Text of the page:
Expanding Ancestral Food Horizons: Pigs’ Feet Gelatin Broth

Recently, I’ve been expanding my ancestral food horizons.

It started with the raw, fermented sauerkraut.

Then I moved on to brewing my own kombucha.

After that, I incorporated a mineral rich bone broth (of the beef variety),

and now I’m into some serious pigs feet.

As in, I made a gelatin rich broth from some local, pastured pigs feet.

There is this amazing little freezer in the meat section of my local Whole Foods.

It’s always full of offal surprises.

Offal, yet totally delicious and nutritious.

Once there was a grass-fed beef liver sale.

Once there were beef bones, which I used to make my first batch of broth.

The second time I went back for bones, there were none cow bones. None. Only pigs’ feet.

So, of course, I bought some.

I put my two pounds of pigs feet into my slow cooker along with 4 Quarts of cold, filtered water, 2 Tbsp Braggs Apple Cider Vinegar and 1 tsp sea salt (a recipe based on the Balanced Bites Crew’s)

With the slow cooker set on high, I waited for the mix to boil. Once it was boiling, I reduced the heat to Low and simmered for about 2 hours. (For more detailed instructions, check out this post by Liz Wolfe (CaveGirl Eats) on Steve’s Original)

After all of that simmering, I removed the pigs feet, and poured the broth through a cheese cloth to strain it.

It’s now sitting in my fridge, in a lovely gelatinous state, waiting to be consumed.

Drinking gelatin broth is a great way to ensure you’re getting some important amino acids. Broth of all kinds was/is a staple in most thriving, “primitive” cultures.

This gelatin broth is high in proline and glycine, which are non-essential amino acids.

Non-essential because our bodies have the ability to make them, but according to some experts, the non-essential-ness is questionable.

There are some wonderful things that come with proline and glycine. You need an abundance of these amino acids in order to take advantage of their diverse benefits.

Proline has been linked by some studies to more youthful skin.

Forget botox or collagen injections, just drink some gelatin broth.

In her article “Why Broth is Beautiful,” Dr. Kaayla T. Daniel calls glycine a “conditionally essential amino acid.”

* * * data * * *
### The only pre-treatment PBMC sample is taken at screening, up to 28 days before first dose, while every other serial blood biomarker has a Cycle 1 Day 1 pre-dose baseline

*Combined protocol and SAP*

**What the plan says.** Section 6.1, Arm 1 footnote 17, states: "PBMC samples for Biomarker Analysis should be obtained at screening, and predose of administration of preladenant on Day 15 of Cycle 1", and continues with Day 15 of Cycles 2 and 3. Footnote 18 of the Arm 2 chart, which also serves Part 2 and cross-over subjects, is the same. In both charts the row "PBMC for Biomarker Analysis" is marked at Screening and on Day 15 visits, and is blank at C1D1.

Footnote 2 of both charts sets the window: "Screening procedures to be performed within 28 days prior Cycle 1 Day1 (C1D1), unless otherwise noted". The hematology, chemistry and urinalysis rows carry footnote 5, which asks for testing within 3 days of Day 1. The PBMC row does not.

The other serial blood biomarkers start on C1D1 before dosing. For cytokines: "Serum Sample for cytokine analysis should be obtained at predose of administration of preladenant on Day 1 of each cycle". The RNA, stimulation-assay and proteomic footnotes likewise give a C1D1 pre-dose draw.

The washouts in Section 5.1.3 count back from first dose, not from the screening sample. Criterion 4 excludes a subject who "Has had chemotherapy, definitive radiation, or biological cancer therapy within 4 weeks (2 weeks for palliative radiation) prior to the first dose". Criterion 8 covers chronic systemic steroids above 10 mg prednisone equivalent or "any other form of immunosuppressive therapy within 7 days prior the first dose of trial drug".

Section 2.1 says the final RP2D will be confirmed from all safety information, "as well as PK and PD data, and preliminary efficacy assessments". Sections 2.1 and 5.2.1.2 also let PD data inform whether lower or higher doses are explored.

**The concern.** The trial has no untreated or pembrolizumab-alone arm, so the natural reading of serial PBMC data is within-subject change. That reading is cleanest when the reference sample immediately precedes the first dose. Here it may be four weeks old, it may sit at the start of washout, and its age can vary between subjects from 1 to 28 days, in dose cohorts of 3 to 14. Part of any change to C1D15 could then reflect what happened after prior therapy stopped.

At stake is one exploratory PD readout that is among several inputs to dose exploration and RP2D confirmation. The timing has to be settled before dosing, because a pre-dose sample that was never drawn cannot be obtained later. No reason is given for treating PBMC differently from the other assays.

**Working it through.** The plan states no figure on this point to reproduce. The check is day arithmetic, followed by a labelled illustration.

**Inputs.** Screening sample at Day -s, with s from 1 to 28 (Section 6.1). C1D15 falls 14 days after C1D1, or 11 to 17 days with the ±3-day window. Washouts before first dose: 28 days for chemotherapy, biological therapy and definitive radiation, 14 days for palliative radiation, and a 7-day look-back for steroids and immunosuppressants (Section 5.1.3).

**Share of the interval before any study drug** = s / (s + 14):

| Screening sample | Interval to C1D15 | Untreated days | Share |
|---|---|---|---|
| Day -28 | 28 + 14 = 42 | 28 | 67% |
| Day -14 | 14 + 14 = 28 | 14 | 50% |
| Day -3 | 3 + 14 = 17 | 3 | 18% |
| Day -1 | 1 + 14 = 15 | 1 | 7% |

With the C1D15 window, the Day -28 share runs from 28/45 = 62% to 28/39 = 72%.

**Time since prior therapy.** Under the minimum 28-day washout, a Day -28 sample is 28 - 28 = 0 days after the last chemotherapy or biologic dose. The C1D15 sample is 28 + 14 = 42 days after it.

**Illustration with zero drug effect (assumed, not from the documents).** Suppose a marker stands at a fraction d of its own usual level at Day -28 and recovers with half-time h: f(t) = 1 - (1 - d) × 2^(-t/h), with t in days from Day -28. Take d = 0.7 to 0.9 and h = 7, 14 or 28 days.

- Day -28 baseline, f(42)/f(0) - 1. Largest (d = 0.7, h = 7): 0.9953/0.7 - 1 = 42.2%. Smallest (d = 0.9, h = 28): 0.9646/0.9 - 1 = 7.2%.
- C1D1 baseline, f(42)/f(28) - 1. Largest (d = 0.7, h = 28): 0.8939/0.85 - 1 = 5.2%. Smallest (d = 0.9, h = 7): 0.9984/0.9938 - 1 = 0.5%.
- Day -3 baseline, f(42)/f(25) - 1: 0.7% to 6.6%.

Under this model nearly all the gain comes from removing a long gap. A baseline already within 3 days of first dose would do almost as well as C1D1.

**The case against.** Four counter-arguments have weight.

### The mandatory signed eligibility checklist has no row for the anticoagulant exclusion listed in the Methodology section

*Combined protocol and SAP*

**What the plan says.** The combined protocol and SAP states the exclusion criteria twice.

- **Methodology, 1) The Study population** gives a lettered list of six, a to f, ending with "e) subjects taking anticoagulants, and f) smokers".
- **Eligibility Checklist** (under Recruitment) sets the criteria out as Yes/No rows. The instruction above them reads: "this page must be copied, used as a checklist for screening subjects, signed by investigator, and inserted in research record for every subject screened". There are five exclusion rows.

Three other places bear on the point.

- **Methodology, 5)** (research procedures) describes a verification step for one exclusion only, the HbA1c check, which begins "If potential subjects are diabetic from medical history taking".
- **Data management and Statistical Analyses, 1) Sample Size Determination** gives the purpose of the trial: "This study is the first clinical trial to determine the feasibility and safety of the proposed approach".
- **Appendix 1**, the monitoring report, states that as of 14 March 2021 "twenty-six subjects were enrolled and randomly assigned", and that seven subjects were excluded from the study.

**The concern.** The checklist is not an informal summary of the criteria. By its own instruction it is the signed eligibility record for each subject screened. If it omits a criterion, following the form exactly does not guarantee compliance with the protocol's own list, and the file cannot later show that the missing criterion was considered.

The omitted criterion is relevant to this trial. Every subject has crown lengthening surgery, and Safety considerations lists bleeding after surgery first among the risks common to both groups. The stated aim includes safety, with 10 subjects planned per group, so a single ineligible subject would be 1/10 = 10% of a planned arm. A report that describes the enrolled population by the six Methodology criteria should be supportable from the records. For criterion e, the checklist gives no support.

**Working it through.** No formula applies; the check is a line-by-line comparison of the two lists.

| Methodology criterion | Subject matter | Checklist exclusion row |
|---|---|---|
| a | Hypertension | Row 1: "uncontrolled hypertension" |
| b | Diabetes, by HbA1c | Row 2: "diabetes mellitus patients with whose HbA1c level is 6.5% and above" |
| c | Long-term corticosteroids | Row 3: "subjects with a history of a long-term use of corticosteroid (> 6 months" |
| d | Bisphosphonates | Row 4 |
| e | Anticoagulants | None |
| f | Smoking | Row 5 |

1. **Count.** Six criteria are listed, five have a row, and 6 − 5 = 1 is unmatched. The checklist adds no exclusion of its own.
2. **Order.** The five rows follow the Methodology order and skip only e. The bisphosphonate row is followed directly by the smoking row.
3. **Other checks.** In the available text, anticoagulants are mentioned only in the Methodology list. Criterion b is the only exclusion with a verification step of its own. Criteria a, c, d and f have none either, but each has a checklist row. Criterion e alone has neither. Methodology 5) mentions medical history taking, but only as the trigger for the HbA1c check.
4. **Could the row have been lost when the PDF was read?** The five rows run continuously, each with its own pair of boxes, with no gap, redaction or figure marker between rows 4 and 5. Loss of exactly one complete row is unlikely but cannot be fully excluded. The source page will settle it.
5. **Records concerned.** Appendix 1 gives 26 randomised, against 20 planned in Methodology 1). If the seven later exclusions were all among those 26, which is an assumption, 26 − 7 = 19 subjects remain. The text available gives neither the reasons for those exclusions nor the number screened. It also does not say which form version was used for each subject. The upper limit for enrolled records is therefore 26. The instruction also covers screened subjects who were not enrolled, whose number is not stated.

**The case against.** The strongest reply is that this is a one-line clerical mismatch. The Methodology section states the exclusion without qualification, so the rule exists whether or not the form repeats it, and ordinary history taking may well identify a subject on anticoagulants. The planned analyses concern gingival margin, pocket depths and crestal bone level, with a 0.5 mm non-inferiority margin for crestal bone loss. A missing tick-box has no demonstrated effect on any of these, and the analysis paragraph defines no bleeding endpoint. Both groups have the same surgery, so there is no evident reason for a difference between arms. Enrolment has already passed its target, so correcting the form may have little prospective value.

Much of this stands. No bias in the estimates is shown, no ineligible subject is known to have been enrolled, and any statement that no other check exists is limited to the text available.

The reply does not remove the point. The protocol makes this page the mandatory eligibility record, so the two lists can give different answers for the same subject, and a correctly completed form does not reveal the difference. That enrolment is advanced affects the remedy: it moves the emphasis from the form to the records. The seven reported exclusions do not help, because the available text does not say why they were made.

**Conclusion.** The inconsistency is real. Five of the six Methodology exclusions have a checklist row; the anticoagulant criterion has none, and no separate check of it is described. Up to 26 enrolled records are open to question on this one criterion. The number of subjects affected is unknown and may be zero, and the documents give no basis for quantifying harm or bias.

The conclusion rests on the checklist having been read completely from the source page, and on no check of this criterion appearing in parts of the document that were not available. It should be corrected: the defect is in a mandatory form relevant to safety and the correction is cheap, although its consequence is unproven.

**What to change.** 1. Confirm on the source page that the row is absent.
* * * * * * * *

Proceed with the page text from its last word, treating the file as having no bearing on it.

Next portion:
Glycine has been linked to better:

  • Detoxification of the liver
  • Wound healing
  • Protein digestion by enhancing gastric acid secretion.

The gelatin in my pigs’ feet broth is often recommended to people who suffer from IBS (Irritable Bowel Syndrome) because it has the power to soothe the gastrointestinal tract, balance digestive enzymes and support the healing of gut dysbiosis (an imbalance of good and bad gut flora).

I’ve been drinking one coffee mug of broth in the mornings for the past few days. I just scoop some out, and let it sit at room temperature for a bit to liquefy.  As this batch of broth is not particularly flavorful, I’ve been slurping mine through a straw.

While I think it will take more than a few days of broth drinking to reap the benefits, I’ve definitely felt an immediate difference in my digestion–less gurgle gut.

Have you ever made your own broth? Gelatin or mineral? What changes have you noticed since incorporating broth into your diet? Feel free to share in the comments section below!

About Allison

Allison is a Certified Holistic Health and Nutrition Counselor. She specializes in empowering individuals through 1 to 1 Health Counseling Programs to cultivate a carefree relationship with food, and to have more vibrant, natural energy by transitioning to a whole food, often Paleo, diet. DISCLOSURE: In order for me to support my blogging activities, I occasionally may receive monetary compensation or other types of remuneration for my endorsement, recommendation, testimonial and/or link to any products or services from this blog. However, I only recommend products or services I believe in and trust.

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2 Responses to Expanding Ancestral Food Horizons: Pigs’ Feet Gelatin Broth

  1. Scott Ewingcewing December 12, 2013 at 12:59 PM #

    Next time, roast your pigs feet first @ 425 degrees for thirty minutes, flipping halfway through. Also add about 2 cups of mirepoix & and some whole peppercorns to the mix. This will really boost the flavor! Finally, google this: fergus henderson trotter gear

    • Allison December 13, 2013 at 9:50 AM #

      Roasting the pigs feet is a GREAT idea! Thanks so much!

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